What we call different systems are really aspects of one living process, a human being. Different systems are identified by an observer, depending on that observer's interests; thus different anatomy charts actually divide the body up differently, depending on which system they are describing. Moreover, an observer can discover new systems by looking at the body in some new way. For example, our sense of psychological well being has a certain continuity and it both affects and is affected by other systems. So we might say we have discovered a new system, psychological well being; and we might study how that system affects other systems like digestion, and how those systems affect it. There is no objective determination regarding which systems exist and where their boundaries lie, because the determination depends in part on the interests and purposes of a human observer. We are the observer, and we are part of the process; so how we describe the process (what concepts we use, what systems we discover) will change according to our goals and purposes.

The issue of goals and purposes points to another limitation of the unit model when applied to life. Life is active, it is always in the midst of a next step. The next step could be photosynthesis, hunting for food, building a career, or finding the meaning of life; but it is always happening. Further, the next step is not a specific thing but a way forward. If one way forward is blocked, life finds another way, or it dies. What counts as a way forward and what doesn't emerges from the organism's ongoing interaction with the Implicit Intricacy; it is therefore more intricate than concepts, and cannot be formulated explicitly or specified in advance. It is implied.

Living is a continuous implying. For example, if you try walking in a natural way, each "part" of the process implies the next "part," so that if you try to freeze at any point, you risk falling over. An observer could think of walking as a series of separate “parts”; but such “parts” would have little in common with unit model parts. In the unit model, parts exist separately and are related by external causes; but in living (walking for example), “parts” exist only together, and their relationship or organization is formed internally by their implying of each other and of the next step in the process.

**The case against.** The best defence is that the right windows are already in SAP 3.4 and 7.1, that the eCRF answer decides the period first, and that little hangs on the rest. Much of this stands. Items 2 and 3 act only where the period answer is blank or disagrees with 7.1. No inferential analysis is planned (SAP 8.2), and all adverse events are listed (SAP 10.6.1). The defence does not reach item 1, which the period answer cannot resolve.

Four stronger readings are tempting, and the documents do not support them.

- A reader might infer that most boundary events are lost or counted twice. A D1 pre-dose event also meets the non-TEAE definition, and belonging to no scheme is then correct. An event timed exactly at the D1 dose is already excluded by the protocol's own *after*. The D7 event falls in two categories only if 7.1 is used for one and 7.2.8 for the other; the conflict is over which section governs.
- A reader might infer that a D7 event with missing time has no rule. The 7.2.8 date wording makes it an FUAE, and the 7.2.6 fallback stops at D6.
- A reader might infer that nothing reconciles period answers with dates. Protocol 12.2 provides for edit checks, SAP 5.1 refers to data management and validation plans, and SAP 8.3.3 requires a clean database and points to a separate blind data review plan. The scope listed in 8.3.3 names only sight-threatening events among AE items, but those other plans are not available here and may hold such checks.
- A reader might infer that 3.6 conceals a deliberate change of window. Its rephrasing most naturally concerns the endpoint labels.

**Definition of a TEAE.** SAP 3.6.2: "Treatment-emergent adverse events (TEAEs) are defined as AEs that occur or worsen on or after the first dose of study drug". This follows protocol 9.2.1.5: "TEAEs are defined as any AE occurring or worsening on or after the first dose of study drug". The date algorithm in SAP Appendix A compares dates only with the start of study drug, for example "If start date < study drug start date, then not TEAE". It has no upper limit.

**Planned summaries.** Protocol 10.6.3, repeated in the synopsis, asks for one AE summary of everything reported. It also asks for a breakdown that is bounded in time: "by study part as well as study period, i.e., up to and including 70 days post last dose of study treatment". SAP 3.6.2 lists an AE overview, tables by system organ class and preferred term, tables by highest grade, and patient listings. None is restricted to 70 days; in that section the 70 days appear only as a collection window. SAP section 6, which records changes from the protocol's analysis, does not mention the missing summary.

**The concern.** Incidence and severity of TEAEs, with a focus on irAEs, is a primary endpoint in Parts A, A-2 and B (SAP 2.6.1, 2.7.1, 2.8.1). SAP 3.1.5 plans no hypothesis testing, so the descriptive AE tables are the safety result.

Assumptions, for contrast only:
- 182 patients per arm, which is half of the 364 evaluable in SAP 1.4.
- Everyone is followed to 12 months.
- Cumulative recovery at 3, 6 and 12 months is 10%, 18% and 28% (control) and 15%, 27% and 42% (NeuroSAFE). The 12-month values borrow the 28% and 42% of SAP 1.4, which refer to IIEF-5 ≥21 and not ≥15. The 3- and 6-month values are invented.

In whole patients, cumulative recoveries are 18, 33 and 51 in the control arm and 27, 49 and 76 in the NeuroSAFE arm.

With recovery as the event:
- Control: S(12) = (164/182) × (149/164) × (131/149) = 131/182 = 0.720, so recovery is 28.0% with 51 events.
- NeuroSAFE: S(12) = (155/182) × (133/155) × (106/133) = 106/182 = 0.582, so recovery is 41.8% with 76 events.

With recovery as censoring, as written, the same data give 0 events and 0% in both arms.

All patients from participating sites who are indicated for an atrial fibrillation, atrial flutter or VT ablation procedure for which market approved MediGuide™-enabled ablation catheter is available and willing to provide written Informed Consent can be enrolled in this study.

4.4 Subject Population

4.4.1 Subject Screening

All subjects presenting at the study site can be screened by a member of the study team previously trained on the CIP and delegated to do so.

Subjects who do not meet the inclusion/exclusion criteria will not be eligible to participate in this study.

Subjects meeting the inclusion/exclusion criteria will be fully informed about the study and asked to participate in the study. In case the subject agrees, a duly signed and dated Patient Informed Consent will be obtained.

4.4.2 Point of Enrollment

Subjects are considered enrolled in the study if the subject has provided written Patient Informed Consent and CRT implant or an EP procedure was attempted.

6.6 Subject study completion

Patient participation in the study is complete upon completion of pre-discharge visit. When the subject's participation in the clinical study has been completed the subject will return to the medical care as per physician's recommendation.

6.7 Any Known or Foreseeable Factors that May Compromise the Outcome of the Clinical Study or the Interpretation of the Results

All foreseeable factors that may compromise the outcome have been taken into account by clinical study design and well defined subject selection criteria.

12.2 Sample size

In short, living things have important qualities that cannot be described in unit model terms. This does not make the unit model invalid, it only means that the unit model is a way of thinking and that it isn't real in any ultimate sense. In Gendlin's terms, the Implicit Intricacy is always more than concepts; that is why science is always changing. So the problem is not in the unit model; the problem is in the fallacious assumption that if something can be measured in units, it is actually made of units.

A Paradox and its Consequences

Zeno illustrated this fallacy 2500 years ago with his dichotomy paradox: For an arrow to reach its target, it must first traverse half the distance between the archer and the target, then half the remaining distance, half of that distance, and so on to infinity. No matter how small the half distances become, it will take the arrow a certain amount of time to cross each one; but because the number of half-distances is infinite, the arrow will need an infinite amount of time to cross all of them. Therefore, the arrow can never reach its target.

Of course, Zeno's argument never convinced anyone that arrows don't reach their targets. Because we know arrows reach their targets, we know something must be wrong with the argument; and we quickly see that the problem is a misapplication of the unit model. Even though we can measure the arrow's path in units, it is not actually made of units. The units are a useful way of thinking, but they aren't real. So the distance between the archer and the target remains whole and unchanged no matter how many times we divide it, and the arrow reaches its target unaffected by our measurements.